Incidents such as the Delta flight we mentioned above have led to greater restrictions around lithium ion batteries on planes. In 2019, the FAA banned the transportation of lithium ion cells and batteries as cargo on passenger aircraft. (In case you didn’t know, air cargo often travels in the belly of passenger planes!) The International Civil Aviation Organization (ICAO) adopted similar safety measures in 2016. 

However, that doesn’t mean lithium batteries can’t travel on planes. 

  1. Lithium batteries can travel in carry-on luggage, with some restrictions. Cell phones, laptops, smart watches, etc. are all good to go. Same with those external portable power banks for charging cell phones. Additionally, some portable electronic devices with lithium batteries can be placed in checked baggage. (Check the FAA PackSafe chart for full details.) So if you’re planning to ship an item to the mainland and bring it back with you on the plane, you very well may be able to, as long as you follow FAA regulations. 
  2. Lithium ion batteries can also fly in cargo-only aircraft, with some limitations. As with all hazardous materials, proper packaging, handling, and labeling are required.  


Now that you’ve got an understanding of how lithium batteries get to Hawaiʻi—and why proper handling is a must—let’s take a look at emerging restrictions around lithium batteries within military household goods moves.  

Shipping Lithium Ion Batteries as Part of a Military Move

For more than 30 years, Royal Hawaiian Movers has assisted our U.S. servicemembers and their families moving to and from Hawaiʻi. Since we became aware of the U.S. military’s intention to change their policies around lithium batteries in household goods shipments and storage, we’ve kept our eye on the issue.

Currently, we’re waiting for definitive guidance from the U.S. military on lithium batteries. Initial reports have stated that lithium batteries won’t be allowed in long-term storage, and that lithium batteries in household goods shipments will be restricted.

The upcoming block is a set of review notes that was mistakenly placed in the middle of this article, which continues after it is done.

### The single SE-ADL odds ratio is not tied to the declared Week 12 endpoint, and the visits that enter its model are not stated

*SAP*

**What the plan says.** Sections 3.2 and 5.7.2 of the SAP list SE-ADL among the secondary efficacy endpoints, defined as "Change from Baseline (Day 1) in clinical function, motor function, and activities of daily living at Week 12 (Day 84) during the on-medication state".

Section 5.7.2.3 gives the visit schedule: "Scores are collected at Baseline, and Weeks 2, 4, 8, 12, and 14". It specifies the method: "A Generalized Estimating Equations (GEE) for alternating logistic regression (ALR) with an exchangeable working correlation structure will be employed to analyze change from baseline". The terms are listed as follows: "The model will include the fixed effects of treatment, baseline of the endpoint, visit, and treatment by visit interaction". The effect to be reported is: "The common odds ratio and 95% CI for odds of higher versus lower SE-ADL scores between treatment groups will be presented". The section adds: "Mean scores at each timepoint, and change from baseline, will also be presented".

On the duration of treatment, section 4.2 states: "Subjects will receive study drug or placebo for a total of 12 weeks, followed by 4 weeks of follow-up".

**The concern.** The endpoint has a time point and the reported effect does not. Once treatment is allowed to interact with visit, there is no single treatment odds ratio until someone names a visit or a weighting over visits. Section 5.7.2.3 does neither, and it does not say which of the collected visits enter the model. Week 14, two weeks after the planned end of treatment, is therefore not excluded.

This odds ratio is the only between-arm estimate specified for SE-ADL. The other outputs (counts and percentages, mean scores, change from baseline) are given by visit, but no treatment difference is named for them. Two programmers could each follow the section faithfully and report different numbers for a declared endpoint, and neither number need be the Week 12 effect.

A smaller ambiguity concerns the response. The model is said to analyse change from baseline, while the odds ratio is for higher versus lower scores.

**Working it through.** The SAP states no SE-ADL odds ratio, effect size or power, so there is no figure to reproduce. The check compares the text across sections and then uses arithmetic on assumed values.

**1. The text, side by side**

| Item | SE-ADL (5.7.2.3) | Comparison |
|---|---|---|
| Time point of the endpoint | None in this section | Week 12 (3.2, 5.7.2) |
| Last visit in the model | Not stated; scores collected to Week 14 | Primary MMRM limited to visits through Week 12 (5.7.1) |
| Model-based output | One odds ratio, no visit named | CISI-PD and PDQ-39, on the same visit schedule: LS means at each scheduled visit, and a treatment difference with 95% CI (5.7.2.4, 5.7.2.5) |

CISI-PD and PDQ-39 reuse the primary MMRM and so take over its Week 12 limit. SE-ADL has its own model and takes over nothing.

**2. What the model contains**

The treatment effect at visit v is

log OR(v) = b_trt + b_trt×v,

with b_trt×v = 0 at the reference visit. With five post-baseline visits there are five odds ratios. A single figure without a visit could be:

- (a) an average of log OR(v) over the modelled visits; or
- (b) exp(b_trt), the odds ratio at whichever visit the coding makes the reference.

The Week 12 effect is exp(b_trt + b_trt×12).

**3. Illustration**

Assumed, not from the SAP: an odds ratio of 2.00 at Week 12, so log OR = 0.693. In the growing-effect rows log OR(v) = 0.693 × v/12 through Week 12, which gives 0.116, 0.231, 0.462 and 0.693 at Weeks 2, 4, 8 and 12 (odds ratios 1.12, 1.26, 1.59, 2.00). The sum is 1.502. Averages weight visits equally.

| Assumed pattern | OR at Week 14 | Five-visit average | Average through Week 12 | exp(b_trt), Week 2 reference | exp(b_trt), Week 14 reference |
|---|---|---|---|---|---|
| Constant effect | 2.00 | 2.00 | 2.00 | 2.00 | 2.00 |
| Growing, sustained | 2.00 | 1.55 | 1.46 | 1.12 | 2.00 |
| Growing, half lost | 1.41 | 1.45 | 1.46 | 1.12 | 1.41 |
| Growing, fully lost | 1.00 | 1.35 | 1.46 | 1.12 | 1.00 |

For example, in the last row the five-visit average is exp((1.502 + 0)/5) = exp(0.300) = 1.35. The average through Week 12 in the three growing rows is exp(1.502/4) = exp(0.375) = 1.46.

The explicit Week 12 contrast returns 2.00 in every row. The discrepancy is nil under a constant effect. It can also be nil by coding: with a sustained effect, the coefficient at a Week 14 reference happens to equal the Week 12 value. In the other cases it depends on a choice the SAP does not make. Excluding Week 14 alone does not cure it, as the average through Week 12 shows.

A fact sheet is expected at the end of March. We’ll update this article as soon as we have final confirmation of the new rules.

How Can I Get Items with Lithium Ion Batteries Shipped to Hawaiʻi?

Given all the restrictions around lithium batteries—and the fact that some vendors, such as Amazon, officially won’t ship items containing lithium batteries to Hawaiʻi—you might find yourself searching for solutions.

We already mentioned one: Ship the item to an address on the mainland, and carry it back with you on the plane. (Make sure to double-check the FAA rules before making your purchase!)

There are also commercial carriers that ship items with lithium batteries to Hawaiʻi:

One More Solution for Getting Your Hands on Lithium Batteries in Hawaiʻi

At the end of the day, when you need an item containing a lithium battery—especially a large one—your best bet may be to buy local. On-island businesses have already jumped through all the hoops to get these batteries to Hawaiʻi, which can save you a ton of time and research. Buying local also supports your island’s economy and the families who count on your business for their livelihood. If you can find what you need in stock at a local store, it can be a win-win for you and a Hawaiʻi-based business.

Finally, in cases where buying local isn’t an option, you’ve now got a couple of solutions to help you get your lithium battery shipment safely to Hawaiʻi.

Moving to Hawaiʻi? Concerned about getting your belongings out here—including any with lithium batteries? Our experts would be happy to help! Just get in touch, and we’ll help you create a complete solution for your move.